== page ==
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Kennedy says he has secured ballot access in enough states to win. That’s not yet true

PHOENIX (AP) — Robert F. Kennedy Jr., claimed Friday that he’s qualified for the ballot in enough states to win the presidency as an independent candidate, but there’s a major caveat: at least 10 of the states have not certified his candidacy.

Kennedy is racing to secure a place on the ballot in states with at least 270 electoral votes, the minimum needed to become president, before a June 20 deadline to qualify for a CNN debate later this month.

Kennedy’s campaign said he submitted 3,300 signatures in Minnesota on Friday and listed the state among 19 states with 278 electoral votes where he claims ballot access. But by the campaign’s own admission, at least half of those states have not verified that his submission is valid.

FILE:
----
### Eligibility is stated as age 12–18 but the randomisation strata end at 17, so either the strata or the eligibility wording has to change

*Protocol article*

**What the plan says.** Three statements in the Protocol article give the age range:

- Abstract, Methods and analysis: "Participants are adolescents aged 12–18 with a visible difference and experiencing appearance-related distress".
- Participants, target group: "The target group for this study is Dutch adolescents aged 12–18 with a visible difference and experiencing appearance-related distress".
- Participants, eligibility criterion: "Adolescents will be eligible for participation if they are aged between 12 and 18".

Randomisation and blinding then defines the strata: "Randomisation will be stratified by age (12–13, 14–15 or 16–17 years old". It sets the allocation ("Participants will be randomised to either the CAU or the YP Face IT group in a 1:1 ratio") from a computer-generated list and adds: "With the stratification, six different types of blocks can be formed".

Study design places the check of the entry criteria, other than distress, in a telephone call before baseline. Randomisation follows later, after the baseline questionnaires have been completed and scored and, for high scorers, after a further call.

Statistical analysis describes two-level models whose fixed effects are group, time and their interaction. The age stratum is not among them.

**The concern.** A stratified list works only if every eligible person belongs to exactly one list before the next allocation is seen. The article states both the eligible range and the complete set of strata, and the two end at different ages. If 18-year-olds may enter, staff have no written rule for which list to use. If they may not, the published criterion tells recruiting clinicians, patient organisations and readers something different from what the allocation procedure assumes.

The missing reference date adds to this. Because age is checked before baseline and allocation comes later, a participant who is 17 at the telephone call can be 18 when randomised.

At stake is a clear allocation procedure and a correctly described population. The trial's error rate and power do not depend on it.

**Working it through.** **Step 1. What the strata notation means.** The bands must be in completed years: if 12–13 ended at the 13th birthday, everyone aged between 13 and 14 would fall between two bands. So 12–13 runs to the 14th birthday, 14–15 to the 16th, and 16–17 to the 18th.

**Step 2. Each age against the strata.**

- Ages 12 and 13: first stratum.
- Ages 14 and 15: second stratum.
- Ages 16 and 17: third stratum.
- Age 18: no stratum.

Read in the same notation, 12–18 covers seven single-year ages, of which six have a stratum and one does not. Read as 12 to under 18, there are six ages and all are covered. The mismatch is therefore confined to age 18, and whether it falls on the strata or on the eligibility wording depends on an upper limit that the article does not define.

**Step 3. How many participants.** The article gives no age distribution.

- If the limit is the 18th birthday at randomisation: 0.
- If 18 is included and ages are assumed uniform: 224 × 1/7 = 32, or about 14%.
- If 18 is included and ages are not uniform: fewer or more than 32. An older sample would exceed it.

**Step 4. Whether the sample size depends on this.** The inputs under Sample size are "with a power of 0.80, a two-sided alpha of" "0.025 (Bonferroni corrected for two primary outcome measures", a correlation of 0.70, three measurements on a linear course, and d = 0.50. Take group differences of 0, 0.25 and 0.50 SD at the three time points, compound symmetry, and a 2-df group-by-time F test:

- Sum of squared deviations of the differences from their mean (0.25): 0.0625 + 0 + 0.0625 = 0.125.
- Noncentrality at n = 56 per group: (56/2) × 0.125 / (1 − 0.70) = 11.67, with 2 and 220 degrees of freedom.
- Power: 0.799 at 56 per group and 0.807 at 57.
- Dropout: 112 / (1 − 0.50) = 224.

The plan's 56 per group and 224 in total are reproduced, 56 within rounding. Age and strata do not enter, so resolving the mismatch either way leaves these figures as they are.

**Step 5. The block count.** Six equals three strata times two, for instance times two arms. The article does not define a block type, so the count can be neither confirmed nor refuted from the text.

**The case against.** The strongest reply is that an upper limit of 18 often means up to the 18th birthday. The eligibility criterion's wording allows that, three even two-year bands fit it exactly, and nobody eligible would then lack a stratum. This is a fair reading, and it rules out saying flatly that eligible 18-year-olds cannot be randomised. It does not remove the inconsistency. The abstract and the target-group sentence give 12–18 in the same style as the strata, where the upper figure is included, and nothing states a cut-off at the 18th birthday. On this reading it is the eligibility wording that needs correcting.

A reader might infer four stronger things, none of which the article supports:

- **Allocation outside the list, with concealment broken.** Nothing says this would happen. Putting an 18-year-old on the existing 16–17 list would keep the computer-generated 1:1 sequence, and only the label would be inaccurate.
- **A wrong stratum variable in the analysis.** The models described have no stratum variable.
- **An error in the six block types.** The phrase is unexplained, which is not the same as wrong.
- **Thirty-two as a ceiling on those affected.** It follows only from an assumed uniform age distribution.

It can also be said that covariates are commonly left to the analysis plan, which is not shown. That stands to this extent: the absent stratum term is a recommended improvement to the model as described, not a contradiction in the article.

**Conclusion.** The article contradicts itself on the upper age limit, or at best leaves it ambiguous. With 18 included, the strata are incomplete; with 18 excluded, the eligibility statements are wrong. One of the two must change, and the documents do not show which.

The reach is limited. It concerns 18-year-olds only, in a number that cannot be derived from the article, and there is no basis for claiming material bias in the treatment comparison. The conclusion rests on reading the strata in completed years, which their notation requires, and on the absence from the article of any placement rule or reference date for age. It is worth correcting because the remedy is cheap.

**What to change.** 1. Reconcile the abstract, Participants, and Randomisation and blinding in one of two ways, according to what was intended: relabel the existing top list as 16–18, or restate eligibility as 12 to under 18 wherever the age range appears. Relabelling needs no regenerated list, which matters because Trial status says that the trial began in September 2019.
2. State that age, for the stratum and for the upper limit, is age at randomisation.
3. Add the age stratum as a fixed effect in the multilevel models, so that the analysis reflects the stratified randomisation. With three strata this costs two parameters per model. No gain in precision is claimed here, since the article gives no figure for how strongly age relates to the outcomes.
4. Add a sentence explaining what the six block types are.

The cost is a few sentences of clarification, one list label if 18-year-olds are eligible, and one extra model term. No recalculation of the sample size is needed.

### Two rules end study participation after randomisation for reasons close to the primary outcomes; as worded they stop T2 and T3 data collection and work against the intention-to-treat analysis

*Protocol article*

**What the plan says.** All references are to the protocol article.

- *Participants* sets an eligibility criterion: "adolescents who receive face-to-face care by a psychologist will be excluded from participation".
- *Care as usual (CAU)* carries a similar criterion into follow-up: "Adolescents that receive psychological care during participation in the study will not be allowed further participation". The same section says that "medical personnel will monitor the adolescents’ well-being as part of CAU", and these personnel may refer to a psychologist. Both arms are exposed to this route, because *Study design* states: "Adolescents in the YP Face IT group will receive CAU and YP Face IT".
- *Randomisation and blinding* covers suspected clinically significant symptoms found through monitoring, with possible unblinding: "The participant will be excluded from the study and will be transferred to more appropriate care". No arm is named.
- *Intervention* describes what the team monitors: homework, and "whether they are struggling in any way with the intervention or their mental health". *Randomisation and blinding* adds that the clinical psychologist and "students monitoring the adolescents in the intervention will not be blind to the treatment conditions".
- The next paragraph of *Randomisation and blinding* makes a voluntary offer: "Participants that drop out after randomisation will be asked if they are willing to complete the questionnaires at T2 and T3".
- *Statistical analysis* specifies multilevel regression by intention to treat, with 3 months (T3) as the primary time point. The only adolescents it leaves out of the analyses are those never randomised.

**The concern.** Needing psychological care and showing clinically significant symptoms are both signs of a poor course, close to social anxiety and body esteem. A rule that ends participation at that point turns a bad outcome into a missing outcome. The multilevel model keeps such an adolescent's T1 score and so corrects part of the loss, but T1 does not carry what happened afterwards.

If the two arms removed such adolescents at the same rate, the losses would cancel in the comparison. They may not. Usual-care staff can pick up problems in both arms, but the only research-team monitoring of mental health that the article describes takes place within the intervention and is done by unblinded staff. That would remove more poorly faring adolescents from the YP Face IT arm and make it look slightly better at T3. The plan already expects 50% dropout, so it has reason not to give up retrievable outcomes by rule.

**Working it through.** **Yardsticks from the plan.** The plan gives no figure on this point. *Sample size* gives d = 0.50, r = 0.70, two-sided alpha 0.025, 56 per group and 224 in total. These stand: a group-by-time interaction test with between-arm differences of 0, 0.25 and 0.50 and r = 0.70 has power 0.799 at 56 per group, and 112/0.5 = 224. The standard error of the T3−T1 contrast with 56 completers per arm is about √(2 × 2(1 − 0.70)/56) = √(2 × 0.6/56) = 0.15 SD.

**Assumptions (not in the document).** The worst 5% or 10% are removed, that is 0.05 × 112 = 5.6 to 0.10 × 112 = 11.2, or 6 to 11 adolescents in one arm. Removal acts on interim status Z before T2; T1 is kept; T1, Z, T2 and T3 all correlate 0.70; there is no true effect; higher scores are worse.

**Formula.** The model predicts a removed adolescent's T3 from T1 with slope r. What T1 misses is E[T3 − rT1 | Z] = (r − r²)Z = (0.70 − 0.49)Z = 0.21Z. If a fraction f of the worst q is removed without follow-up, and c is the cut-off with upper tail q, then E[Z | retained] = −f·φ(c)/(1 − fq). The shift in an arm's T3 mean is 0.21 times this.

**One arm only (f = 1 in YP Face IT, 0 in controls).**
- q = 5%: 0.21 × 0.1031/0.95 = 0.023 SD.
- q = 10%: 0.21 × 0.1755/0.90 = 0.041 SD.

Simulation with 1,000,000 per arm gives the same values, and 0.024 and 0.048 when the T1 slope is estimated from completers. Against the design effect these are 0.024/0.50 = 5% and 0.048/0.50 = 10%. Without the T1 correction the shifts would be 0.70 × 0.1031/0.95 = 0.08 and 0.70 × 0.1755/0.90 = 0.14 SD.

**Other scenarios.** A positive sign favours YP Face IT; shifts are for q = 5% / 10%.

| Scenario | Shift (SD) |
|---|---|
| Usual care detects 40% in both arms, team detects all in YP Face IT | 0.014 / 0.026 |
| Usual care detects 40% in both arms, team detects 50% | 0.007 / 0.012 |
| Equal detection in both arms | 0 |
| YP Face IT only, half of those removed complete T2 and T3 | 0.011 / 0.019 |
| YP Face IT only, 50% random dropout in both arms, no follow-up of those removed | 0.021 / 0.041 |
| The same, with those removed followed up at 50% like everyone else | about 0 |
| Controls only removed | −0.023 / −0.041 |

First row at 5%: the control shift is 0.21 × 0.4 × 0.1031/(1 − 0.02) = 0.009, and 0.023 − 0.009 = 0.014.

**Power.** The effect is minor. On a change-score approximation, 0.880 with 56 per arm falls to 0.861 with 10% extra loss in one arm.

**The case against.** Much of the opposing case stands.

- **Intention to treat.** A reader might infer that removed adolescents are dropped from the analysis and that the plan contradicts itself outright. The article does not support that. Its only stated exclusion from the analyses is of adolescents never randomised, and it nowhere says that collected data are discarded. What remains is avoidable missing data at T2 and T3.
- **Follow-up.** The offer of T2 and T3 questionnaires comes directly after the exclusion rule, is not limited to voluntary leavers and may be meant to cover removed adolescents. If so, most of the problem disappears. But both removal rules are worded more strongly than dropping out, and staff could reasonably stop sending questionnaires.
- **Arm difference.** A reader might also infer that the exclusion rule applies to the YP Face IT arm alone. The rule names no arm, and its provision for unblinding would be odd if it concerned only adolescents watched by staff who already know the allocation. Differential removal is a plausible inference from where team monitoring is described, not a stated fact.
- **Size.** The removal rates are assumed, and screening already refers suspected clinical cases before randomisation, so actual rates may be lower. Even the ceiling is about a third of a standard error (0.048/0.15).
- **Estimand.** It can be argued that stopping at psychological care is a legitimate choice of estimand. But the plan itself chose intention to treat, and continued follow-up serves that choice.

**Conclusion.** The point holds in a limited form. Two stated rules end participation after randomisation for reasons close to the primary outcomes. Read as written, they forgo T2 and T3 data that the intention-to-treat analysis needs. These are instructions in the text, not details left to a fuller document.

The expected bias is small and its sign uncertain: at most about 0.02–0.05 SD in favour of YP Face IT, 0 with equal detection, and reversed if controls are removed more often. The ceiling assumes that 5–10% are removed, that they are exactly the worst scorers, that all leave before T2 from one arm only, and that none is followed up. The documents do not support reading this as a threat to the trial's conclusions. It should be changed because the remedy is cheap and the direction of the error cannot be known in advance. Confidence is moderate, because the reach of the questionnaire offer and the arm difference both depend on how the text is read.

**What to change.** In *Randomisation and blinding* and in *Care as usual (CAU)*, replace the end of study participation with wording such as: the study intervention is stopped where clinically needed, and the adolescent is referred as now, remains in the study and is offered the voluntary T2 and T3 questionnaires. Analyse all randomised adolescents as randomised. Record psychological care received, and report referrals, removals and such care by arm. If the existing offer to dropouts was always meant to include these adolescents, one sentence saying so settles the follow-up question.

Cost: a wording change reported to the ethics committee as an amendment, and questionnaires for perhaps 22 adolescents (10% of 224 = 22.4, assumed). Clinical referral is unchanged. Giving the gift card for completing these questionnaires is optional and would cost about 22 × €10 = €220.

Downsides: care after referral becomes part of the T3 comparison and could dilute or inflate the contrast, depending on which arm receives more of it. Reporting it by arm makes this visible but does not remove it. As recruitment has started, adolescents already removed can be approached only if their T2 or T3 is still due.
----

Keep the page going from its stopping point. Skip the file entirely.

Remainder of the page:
CNN has signaled that it won’t count states where Kennedy has applied for ballot access but not been confirmed. Kennedy filed a Federal Election Commission complaint last month alleging the cable network is colluding with Democratic President Joe Biden and presumptive Republican nominee Donald Trump to exclude him from the debate.

Kennedy also has not met the debate’s requirement to get at least 15% in four reputable polls.

Biden and Trump agreed to the CNN debate and a second on Sept. 10 hosted by ABC, bypassing the nonpartisan commission that has organized debates for nearly four decades.

Kennedy, an environmental lawyer and prominent anti-vaccine activist, abandoned his Democratic primary challenge to Biden last year and began campaigning as an independent. Among the major obstacles he faces is an expensive and time-consuming requirement to secure ballot access state by state, which will require him to collect millions of signatures that must be verified by election officials before his candidacy is approved.

He’s built a loyal following among people disaffected by American institutions including the government, corporations and the media, an ideologically eclectic group that will have an unpredictable impact on the election. Biden and Trump both fear that Kennedy will draw voters who might otherwise vote for them.

Jonathan J. Cooper, The Associated Press


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